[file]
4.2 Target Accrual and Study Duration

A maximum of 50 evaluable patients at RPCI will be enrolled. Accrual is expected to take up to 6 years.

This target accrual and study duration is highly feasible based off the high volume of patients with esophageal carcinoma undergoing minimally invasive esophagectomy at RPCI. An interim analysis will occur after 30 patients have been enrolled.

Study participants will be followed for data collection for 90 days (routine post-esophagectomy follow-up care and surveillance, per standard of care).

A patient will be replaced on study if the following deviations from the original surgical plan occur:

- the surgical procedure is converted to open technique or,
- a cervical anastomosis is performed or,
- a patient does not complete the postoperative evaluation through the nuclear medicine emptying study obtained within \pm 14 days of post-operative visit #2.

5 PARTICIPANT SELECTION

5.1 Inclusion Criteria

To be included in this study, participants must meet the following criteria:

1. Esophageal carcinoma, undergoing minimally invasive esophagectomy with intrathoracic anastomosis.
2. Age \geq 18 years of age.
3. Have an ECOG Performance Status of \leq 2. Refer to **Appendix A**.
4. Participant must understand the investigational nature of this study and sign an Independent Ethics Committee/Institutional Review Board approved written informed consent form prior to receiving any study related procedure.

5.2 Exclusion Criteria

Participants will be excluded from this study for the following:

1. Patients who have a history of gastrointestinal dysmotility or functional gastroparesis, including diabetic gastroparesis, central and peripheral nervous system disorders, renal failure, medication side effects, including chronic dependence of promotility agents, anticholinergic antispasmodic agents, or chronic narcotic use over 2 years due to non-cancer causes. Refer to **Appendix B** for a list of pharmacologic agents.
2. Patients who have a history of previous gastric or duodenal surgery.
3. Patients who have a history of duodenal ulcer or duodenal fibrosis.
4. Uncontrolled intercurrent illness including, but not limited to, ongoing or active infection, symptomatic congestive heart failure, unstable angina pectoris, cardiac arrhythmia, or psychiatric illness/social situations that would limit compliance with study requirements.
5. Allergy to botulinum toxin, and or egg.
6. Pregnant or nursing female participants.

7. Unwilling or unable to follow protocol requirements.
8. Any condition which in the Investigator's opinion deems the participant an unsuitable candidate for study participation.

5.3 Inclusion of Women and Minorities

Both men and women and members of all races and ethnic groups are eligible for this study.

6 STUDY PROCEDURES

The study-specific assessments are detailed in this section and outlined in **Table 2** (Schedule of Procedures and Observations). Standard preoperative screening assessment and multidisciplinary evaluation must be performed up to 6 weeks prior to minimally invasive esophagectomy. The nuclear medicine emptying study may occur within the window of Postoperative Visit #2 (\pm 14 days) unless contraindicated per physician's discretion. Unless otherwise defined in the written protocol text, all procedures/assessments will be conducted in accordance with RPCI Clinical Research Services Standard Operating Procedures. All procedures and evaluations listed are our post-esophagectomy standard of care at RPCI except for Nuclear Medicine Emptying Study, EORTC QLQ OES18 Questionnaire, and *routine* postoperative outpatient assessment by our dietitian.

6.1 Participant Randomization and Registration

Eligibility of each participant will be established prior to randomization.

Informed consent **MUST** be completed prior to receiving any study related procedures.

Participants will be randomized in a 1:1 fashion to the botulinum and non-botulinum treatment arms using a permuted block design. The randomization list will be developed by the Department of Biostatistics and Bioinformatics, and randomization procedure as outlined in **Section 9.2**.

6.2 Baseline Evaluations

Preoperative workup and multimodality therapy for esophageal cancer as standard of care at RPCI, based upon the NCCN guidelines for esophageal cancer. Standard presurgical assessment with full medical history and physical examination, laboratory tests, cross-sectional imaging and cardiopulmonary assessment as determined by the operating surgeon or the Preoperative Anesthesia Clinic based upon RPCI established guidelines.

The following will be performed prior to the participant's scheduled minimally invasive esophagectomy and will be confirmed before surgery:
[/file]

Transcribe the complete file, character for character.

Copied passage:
4.2 Target Accrual and Study Duration

A maximum of 50 evaluable patients at RPCI will be enrolled. Accrual is expected to take up to 6 years.

This target accrual and study duration is highly feasible based off the high volume of patients with esophageal carcinoma undergoing minimally invasive esophagectomy at RPCI. An interim analysis will occur after 30 patients have been enrolled.

Study participants will be followed for data collection for 90 days (routine post-esophagectomy follow-up care and surveillance, per standard of care).

A patient will be replaced on study if the following deviations from the original surgical plan occur:

- the surgical procedure is converted to open technique or,
- a cervical anastomosis is performed or,
- a patient does not complete the postoperative evaluation through the nuclear medicine emptying study obtained within \pm 14 days of post-operative visit #2.

5 PARTICIPANT SELECTION

5.1 Inclusion Criteria

To be included in this study, participants must meet the following criteria:

1. Esophageal carcinoma, undergoing minimally invasive esophagectomy with intrathoracic anastomosis.
2. Age \geq 18 years of age.
3. Have an ECOG Performance Status of \leq 2. Refer to **Appendix A**.
4. Participant must understand the investigational nature of this study and sign an Independent Ethics Committee/Institutional Review Board approved written informed consent form prior to receiving any study related procedure.

5.2 Exclusion Criteria

Participants will be excluded from this study for the following:

1. Patients who have a history of gastrointestinal dysmotility or functional gastroparesis, including diabetic gastroparesis, central and peripheral nervous system disorders, renal failure, medication side effects, including chronic dependence of promotility agents, anticholinergic antispasmodic agents, or chronic narcotic use over 2 years due to non-cancer causes. Refer to **Appendix B** for a list of pharmacologic agents.
2. Patients who have a history of previous gastric or duodenal surgery.
3. Patients who have a history of duodenal ulcer or duodenal fibrosis.
4. Uncontrolled intercurrent illness including, but not limited to, ongoing or active infection, symptomatic congestive heart failure, unstable angina pectoris, cardiac arrhythmia, or psychiatric illness/social situations that would limit compliance with study requirements.
5. Allergy to botulinum toxin, and or egg.
6. Pregnant or nursing female participants.

7. Unwilling or unable to follow protocol requirements.
8. Any condition which in the Investigator's opinion deems the participant an unsuitable candidate for study participation.

5.3 Inclusion of Women and Minorities

Both men and women and members of all races and ethnic groups are eligible for this study.

6 STUDY PROCEDURES

The study-specific assessments are detailed in this section and outlined in **Table 2** (Schedule of Procedures and Observations). Standard preoperative screening assessment and multidisciplinary evaluation must be performed up to 6 weeks prior to minimally invasive esophagectomy. The nuclear medicine emptying study may occur within the window of Postoperative Visit #2 (\pm 14 days) unless contraindicated per physician's discretion. Unless otherwise defined in the written protocol text, all procedures/assessments will be conducted in accordance with RPCI Clinical Research Services Standard Operating Procedures. All procedures and evaluations listed are our post-esophagectomy standard of care at RPCI except for Nuclear Medicine Emptying Study, EORTC QLQ OES18 Questionnaire, and *routine* postoperative outpatient assessment by our dietitian.

6.1 Participant Randomization and Registration

Eligibility of each participant will be established prior to randomization.

Informed consent **MUST** be completed prior to receiving any study related procedures.

Participants will be randomized in a 1:1 fashion to the botulinum and non-botulinum treatment arms using a permuted block design. The randomization list will be developed by the Department of Biostatistics and Bioinformatics, and randomization procedure as outlined in **Section 9.2**.

6.2 Baseline Evaluations

Preoperative workup and multimodality therapy for esophageal cancer as standard of care at RPCI, based upon the NCCN guidelines for esophageal cancer. Standard presurgical assessment with full medical history and physical examination, laboratory tests, cross-sectional imaging and cardiopulmonary assessment as determined by the operating surgeon or the Preoperative Anesthesia Clinic based upon RPCI established guidelines.

The following will be performed prior to the participant's scheduled minimally invasive esophagectomy and will be confirmed before surgery: